By Nydia Han
“F— YOU, CHINA” illuminates the night sky. The beacon of hate comes from a hand-painted sign, trimmed with white lights, on a homeowner’s front lawn.
The jaw of a 38-year-old Vietnamese American man is fractured on both sides and his left collar bone is broken — physical reminders of the assailant who he said yelled, “Coronavirus, get the f— out of here!”
An instructor at an after-school program has instituted a policy requiring only children of Asian descent wear masks.
These are just a few of the stories I’m covering in the Philadelphia area as COVID-19 spreads across the country. The novel coronavirus has mutated for some into a virus of hate against Asian Americans and my fear of getting sick is now overshadowed by my terror over the backlash against my community.
Normally, it takes a lot to scare me. I’m an investigative journalist and the work that I do is not for the faint of heart. People routinely slam doors in my face, threaten to sue, and chase me off their properties. I’m used to being in hostile territory when I’m on the job, but feeling unsafe when I’m off duty is new.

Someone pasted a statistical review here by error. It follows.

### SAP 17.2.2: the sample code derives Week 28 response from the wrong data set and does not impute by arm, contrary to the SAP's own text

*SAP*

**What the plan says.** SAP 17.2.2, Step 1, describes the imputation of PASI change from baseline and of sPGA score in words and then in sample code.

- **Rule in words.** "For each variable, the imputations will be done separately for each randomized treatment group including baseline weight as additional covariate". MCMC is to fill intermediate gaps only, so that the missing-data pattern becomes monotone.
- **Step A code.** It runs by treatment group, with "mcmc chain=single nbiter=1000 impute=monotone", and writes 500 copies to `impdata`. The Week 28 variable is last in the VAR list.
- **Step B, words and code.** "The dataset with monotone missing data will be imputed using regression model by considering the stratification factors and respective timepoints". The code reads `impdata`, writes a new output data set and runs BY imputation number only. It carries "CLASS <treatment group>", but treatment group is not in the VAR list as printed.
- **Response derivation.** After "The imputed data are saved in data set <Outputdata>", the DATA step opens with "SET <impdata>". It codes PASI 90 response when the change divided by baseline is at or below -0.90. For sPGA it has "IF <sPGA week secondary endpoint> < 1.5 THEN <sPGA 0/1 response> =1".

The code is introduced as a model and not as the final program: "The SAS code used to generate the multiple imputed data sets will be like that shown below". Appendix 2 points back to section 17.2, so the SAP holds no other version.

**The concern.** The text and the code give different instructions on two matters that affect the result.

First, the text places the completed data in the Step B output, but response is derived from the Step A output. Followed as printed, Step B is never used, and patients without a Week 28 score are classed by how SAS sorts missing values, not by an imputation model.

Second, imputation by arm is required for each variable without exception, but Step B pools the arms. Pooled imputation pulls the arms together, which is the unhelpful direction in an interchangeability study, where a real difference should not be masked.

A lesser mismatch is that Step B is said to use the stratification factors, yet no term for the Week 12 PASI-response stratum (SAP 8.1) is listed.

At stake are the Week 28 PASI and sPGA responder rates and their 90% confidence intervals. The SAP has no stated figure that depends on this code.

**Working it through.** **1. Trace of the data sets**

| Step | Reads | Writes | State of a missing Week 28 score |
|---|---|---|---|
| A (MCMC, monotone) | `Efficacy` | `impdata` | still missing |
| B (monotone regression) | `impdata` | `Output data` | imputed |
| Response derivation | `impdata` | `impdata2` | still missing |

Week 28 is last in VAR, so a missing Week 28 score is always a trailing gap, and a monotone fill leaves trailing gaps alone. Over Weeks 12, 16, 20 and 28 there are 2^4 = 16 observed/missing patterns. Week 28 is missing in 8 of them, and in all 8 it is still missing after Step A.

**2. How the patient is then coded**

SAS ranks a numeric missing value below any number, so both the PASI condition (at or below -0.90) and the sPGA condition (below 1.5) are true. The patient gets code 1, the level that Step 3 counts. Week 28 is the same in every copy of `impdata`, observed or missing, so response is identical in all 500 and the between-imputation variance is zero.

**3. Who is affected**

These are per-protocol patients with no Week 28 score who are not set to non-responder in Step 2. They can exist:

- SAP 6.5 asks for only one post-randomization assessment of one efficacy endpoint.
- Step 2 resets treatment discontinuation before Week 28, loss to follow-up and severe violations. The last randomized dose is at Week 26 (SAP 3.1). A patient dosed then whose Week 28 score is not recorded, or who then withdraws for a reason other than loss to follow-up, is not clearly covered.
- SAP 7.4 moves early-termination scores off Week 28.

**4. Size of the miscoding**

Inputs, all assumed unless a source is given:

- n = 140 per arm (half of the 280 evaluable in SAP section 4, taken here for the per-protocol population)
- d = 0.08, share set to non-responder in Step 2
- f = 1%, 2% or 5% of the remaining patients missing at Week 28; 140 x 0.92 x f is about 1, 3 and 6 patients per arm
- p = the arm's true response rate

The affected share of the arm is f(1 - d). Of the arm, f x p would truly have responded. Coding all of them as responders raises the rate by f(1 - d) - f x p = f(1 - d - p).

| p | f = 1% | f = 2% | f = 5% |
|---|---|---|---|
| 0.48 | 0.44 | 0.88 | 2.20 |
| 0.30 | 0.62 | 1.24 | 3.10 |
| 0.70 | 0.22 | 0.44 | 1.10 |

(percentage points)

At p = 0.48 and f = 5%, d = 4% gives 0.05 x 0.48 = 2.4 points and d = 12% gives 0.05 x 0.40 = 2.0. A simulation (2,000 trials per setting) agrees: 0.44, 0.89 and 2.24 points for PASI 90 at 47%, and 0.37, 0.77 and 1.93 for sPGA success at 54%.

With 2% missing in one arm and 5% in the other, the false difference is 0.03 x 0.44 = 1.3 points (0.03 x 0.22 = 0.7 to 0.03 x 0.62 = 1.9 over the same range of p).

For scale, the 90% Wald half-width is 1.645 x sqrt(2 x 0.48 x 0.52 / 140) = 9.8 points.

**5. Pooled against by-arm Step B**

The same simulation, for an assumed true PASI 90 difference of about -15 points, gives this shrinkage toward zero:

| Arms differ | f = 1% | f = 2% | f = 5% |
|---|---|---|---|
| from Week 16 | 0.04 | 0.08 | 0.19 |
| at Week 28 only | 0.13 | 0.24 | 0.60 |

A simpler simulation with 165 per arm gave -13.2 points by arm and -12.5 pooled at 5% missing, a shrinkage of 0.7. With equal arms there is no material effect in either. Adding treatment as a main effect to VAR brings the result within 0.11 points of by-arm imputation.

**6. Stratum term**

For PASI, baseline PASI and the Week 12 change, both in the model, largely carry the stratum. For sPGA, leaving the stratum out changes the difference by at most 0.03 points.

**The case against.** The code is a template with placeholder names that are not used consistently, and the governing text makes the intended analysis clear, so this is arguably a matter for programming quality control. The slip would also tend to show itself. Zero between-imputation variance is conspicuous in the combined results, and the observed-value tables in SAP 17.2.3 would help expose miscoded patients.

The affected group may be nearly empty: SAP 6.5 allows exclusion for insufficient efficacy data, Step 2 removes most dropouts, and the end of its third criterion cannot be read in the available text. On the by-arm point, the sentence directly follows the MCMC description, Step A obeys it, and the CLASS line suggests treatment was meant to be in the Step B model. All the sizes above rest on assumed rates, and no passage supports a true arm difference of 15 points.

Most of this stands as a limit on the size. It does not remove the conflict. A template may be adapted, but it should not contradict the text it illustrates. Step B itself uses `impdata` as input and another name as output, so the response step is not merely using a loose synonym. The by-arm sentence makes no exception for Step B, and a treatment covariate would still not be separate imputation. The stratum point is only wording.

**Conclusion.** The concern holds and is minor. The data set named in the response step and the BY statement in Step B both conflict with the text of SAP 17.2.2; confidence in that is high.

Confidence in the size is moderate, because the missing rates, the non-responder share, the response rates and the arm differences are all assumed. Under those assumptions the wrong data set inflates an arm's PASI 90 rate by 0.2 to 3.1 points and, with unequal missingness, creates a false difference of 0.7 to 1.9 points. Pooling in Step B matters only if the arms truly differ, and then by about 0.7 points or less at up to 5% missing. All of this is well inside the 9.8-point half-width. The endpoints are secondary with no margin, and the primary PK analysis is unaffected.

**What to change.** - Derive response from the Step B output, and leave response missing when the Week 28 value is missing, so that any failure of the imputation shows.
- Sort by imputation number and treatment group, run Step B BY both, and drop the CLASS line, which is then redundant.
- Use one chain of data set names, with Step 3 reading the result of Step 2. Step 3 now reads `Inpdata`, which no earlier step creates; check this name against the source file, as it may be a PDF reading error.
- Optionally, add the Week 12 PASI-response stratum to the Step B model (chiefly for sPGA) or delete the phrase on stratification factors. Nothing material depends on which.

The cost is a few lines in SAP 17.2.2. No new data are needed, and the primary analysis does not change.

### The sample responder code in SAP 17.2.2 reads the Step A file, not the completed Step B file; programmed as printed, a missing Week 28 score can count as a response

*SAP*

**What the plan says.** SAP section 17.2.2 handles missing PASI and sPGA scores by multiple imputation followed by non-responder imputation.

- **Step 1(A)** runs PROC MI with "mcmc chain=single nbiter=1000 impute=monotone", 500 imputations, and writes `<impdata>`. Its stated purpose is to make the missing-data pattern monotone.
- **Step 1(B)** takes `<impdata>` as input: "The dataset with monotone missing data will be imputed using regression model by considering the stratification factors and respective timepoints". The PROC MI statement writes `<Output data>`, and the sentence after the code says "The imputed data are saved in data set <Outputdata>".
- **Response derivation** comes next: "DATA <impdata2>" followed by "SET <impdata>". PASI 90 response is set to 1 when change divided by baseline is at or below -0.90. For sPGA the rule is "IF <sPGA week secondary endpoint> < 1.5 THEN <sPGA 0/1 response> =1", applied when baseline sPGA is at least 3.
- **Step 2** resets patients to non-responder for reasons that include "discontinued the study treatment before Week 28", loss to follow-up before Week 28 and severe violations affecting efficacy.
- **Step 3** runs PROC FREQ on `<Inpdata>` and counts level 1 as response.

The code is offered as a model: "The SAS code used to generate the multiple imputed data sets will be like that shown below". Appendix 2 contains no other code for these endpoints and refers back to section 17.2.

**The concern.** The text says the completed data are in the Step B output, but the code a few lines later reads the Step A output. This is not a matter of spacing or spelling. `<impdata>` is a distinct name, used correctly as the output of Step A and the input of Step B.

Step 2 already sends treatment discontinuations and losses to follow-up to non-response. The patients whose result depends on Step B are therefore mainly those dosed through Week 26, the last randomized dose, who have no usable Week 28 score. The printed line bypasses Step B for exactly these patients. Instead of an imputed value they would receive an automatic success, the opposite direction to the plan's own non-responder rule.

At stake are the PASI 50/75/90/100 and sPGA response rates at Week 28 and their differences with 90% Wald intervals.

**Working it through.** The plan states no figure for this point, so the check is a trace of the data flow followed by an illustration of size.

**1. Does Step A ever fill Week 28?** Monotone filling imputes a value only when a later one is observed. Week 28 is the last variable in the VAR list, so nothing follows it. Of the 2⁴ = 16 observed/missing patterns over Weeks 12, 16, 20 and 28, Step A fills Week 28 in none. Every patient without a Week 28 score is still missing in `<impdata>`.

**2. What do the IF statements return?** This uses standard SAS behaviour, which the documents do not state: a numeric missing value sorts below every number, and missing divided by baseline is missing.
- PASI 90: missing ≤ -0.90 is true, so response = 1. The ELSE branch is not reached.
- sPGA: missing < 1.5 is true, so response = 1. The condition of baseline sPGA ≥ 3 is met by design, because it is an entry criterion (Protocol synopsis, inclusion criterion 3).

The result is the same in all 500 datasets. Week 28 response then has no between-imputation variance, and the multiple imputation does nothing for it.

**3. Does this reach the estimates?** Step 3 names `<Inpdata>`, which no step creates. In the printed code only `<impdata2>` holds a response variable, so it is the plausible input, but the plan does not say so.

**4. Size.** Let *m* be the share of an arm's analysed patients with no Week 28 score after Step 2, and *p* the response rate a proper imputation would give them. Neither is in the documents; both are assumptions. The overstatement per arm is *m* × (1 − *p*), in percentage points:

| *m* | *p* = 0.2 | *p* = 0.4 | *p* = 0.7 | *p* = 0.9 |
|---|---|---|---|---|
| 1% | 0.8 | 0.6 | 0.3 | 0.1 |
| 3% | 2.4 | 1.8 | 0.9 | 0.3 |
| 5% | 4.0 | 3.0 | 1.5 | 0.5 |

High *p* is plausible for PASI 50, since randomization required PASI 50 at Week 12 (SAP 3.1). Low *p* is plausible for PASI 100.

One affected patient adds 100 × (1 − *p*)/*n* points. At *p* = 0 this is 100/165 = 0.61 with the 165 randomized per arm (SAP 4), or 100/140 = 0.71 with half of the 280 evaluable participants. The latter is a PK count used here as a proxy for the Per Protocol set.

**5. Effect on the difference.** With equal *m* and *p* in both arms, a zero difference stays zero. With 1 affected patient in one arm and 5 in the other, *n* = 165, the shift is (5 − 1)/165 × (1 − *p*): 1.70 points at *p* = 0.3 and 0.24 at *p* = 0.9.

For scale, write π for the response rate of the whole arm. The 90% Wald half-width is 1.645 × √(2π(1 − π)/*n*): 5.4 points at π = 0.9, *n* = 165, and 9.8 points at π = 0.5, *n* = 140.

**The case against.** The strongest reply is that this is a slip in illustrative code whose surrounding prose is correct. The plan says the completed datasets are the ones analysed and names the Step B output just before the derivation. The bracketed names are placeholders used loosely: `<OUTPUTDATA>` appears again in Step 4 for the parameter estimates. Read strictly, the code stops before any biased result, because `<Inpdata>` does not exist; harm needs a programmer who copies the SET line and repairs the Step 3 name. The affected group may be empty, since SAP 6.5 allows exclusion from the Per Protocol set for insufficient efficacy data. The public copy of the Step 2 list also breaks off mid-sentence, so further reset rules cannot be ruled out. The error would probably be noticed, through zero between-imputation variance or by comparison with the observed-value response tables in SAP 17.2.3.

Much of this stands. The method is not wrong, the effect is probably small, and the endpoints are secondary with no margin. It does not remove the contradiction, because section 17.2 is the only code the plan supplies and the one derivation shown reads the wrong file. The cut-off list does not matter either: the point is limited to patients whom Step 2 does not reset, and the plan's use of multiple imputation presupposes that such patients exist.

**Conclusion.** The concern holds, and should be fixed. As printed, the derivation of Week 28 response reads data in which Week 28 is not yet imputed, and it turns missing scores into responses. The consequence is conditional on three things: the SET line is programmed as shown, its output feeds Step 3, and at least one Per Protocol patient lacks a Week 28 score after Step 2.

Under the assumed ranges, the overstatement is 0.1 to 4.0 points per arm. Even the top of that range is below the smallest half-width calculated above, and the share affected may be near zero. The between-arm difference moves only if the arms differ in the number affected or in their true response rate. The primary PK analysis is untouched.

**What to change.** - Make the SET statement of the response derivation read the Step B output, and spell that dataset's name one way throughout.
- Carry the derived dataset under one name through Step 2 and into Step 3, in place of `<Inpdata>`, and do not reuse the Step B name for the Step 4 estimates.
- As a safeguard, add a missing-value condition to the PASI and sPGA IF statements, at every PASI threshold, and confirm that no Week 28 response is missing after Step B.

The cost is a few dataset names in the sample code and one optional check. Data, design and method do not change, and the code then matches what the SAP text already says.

And the stories keep coming. Local students emailed me that they are “disheartened” and “frightened” by a viral video of a freshman at the University of the Sciences of Philadelphia. In it, she is seen laughing and saying about Chinese people, “I think we should put something in their DNA so when you turn 13, you just die so it’s like a quinceanera but it’s death.”
Even before the coronavirus outbreak was declared a pandemic, Michelle Bachelet, the UN High Commissioner for Human Rights said it had “set off a disturbing wave of prejudice against people of Chinese and East Asian ethnicity.” In six weeks, the Asian Pacific Policy and Planning Council collected 1,700 reports of racist incidents against AAPIs. Complaints of anti-Asian discrimination filed with the New York City Commission on Human Rights are up 92% in the last three months compared to the same time last year. Officials attribute the spike to Asian Americans being blamed for COVID-19 even though the state’s governor, Andrew Cuomo, says research shows the coronavirus came to New York from Europe, not China.
Coronavirus backlash is a reminder, I’m a ‘perpetual foreigner’ to some
Some of the incidents of hate involve the youngest members of the Asian American Pacific Islander community and they are the stories I find most heartbreaking.
As a kid, I often felt like “other” and as an adult, I’ve learned that even though I am an American television journalist, some will always view me as a perpetual foreigner. I was reminded of that reality a few years ago when a driver yelled, “This is America,” at me on a Philadelphia street. I responded to her in a Facebook video that went viral.